1 Akroma’s Vengeance
1 Eladamri’s Call
1 Condemn
1 Tithe
1 Swords to Plowshares
1 Otherworldly Journey
1 Congregate
1 Sylvan Library
1 Defense of the Heart
1 Pattern of Rebirth
1 Oblivion Ring
1 Faith’s Fetters
1 Parallax Wave
1 Elspeth, Knight-Errant
1 Savannah
1 Temple Garden
1 Elfhame Palace
1 Selesnya Sanctuary
1 Wooded Bastion
1 Sungrass Prairie
1 Brushland
1 Horizon Canopy
1 Windswept Heath
1 Grasslands
1 Krosan Verge
1 Terramorphic Expanse
1 Gaea’s Cradle
1 Treetop Village
1 Mosswort Bridge
1 Llanowar Reborn
1 Tranquil Thicket
1 Pendelhaven
1 Secluded Steppe
1 Windbrisk Heights
1 Flagstones of Trokair
1 Yavimaya Hollow
1 Vitu-Ghazi, the City-Tree
1 Wasteland
1 Maze of Ith
8 Forest
4 Plains

(Mmm, lots of great “Blink” — style cards, which of course I love from my TurboBlink Saffi decks! – Bennie)

Bennie: I love the card Saffi Eriksdotter; as a long-time player who cast more than his share of Lhurgoyfs over the years, I thought the card was a great blend of flavor/nostalgia and function. Since I really like to keep my creatures in play, I also loved how she could help keep your best creature in play despite removal spells. Later on I had all sorts of fun with her and Evoke creatures! Do you have a particular soft spot for Saffi too, or did you just happen to have a neat idea or two to build with her?

Aaron: The original general for that deck was Tolsimir Wolfblood, mostly because he’s my favorite card from Ravnica. I was at the Time Spiral prerelease in Pittsburgh and opened a foil Saffi there, which I had artist Chris Moeller sign. I stumbled across it a few months later, and thought: Wow, she’s a much better general than Tolsimir for a comes-into-play deck. And she is.

Bennie: You worked on both the Design and Development teams for Time Spiral; do you have any cool stories to tell regarding getting Saffi from concept to cardboard?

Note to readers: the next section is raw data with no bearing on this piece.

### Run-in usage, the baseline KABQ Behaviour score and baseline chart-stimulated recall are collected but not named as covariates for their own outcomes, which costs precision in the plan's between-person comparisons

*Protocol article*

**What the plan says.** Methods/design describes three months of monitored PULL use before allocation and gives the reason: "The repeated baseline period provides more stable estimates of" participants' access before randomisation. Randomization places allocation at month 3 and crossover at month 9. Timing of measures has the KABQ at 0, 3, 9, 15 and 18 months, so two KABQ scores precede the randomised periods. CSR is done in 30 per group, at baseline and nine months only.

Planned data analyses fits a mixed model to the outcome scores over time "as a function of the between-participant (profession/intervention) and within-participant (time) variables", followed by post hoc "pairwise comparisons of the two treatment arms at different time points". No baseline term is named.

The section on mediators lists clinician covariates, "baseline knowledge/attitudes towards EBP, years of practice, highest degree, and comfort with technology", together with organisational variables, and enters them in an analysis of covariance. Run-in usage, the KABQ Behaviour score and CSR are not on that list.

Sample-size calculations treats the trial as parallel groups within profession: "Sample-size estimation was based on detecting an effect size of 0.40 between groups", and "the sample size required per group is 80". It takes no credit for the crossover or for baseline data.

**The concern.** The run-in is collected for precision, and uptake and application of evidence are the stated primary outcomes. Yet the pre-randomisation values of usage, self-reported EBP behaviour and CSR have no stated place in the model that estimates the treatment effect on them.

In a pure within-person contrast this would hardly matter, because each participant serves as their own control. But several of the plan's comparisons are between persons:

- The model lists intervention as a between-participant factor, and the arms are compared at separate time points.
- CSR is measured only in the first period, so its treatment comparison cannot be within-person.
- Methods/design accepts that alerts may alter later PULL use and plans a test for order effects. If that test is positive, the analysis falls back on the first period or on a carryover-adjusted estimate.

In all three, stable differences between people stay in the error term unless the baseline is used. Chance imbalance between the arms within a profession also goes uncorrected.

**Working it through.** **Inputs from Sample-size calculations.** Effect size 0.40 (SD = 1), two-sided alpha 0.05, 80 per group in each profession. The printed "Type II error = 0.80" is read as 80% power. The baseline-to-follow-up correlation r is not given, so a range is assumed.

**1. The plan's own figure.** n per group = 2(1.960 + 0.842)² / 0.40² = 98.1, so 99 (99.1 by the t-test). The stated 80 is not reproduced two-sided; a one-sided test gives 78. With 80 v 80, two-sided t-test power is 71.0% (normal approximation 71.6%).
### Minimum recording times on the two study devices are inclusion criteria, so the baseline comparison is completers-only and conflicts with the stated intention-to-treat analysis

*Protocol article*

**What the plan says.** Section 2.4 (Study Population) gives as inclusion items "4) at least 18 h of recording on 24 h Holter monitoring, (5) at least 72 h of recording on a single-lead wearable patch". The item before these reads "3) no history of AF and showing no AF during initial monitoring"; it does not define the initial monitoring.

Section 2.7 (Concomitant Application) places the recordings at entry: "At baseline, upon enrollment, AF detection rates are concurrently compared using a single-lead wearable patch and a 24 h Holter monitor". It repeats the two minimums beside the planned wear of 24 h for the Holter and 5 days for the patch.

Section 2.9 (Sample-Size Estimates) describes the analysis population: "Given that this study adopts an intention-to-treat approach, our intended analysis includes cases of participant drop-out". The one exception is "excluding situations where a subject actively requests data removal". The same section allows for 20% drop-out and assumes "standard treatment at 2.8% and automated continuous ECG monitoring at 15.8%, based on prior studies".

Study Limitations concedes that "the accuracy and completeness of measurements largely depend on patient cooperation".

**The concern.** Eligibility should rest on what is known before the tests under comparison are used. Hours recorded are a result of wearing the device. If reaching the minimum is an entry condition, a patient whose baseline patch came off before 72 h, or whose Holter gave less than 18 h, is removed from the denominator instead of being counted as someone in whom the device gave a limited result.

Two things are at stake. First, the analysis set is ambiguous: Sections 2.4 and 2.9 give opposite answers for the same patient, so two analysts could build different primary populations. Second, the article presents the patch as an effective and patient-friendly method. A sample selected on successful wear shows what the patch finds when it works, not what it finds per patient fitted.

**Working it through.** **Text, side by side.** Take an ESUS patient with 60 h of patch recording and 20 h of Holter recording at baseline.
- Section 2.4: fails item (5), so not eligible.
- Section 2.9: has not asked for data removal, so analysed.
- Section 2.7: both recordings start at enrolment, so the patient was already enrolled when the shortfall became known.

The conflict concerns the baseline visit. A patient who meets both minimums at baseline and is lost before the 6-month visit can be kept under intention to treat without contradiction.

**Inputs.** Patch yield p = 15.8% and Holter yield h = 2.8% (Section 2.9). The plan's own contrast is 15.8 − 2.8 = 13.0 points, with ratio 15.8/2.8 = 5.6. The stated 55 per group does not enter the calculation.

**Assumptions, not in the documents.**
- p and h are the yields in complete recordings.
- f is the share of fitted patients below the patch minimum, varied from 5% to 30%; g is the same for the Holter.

Aaron: I was a big proponent for brining old characters from names and flavor text to life in both Coldsnap and Time Spiral. Saffi was one that Mark Rosewater decided to try to make a card for. Her initial design was mono-Green, and she had a variant on the “Lure” ability, as her character is known for one thing: helping her friend Hans escape by essentially letting the Lhurgoyf eat her instead. Mark wanted a “martyr” feel for the card, but that one wasn’t all that interesting, so when we decided to do a cycle of rare gold legends, someone proposed her new ability.

It’s funny, if you read her Time Spiral flavor text, you’ll note that she was sucked into a time rift just before the Lhurgoyf could devour her, so maybe ol’ Hans didn’t survive after all.

Bennie: When R&D is designing/developing legends for Magic sets, do you think anyone specifically thinks “wow, this would be a kick-ass general for EDH!”?

Aaron: Yeah, I’ve heard that comment once or twice. We definitely look at cards in a multiplayer light, and with EDH gaining in popularity, we’d be foolish to ignore it. I don’t think a card has been made specifically with the format in mind yet, but we do talk about legends (and other cards) in the context of EDH. Ken Nagle has even started putting cards that are still in development into some of his decks to see how they play.

Bennie: Assuming there are legends in Conflux, is there any one you think would be a particularly kick-ass general for EDH? Not looking for details obviously, but maybe a tease…

Aaron: There are several that will be nasty, especially the mythic rare ones. Stay tuned to MagicTheGathering.com!

Bennie: Thanks, Aaron – I appreciate your time for the interview, and all you do in making this great game a lot of fun!

Mmmm, keep your eyes peeled for some Mythic legends in Conflux! I hope you enjoyed the interview with Aaron as much as I did… I’m going to try and build his Saffi EDH deck to have to play at one of StarCityGames.com big events coming up, either the prerelease or the $5K, it looks like a lot of fun.

See you for some more Elder Dragon Highlander action next week, and after that we’ll dive into Conflux, Standard, and Extended ideas!


starcitygeezer AT gmail DOT com

What I’m listening to:
Left of Center, by Suzanne Vega
Bobby Shannon, by Sister Double Happiness
Madame Bosso, by Feufollet
Mexican Radio, by Stan Ridgway
Wise Up Sucker, by Pop Will Eat Itself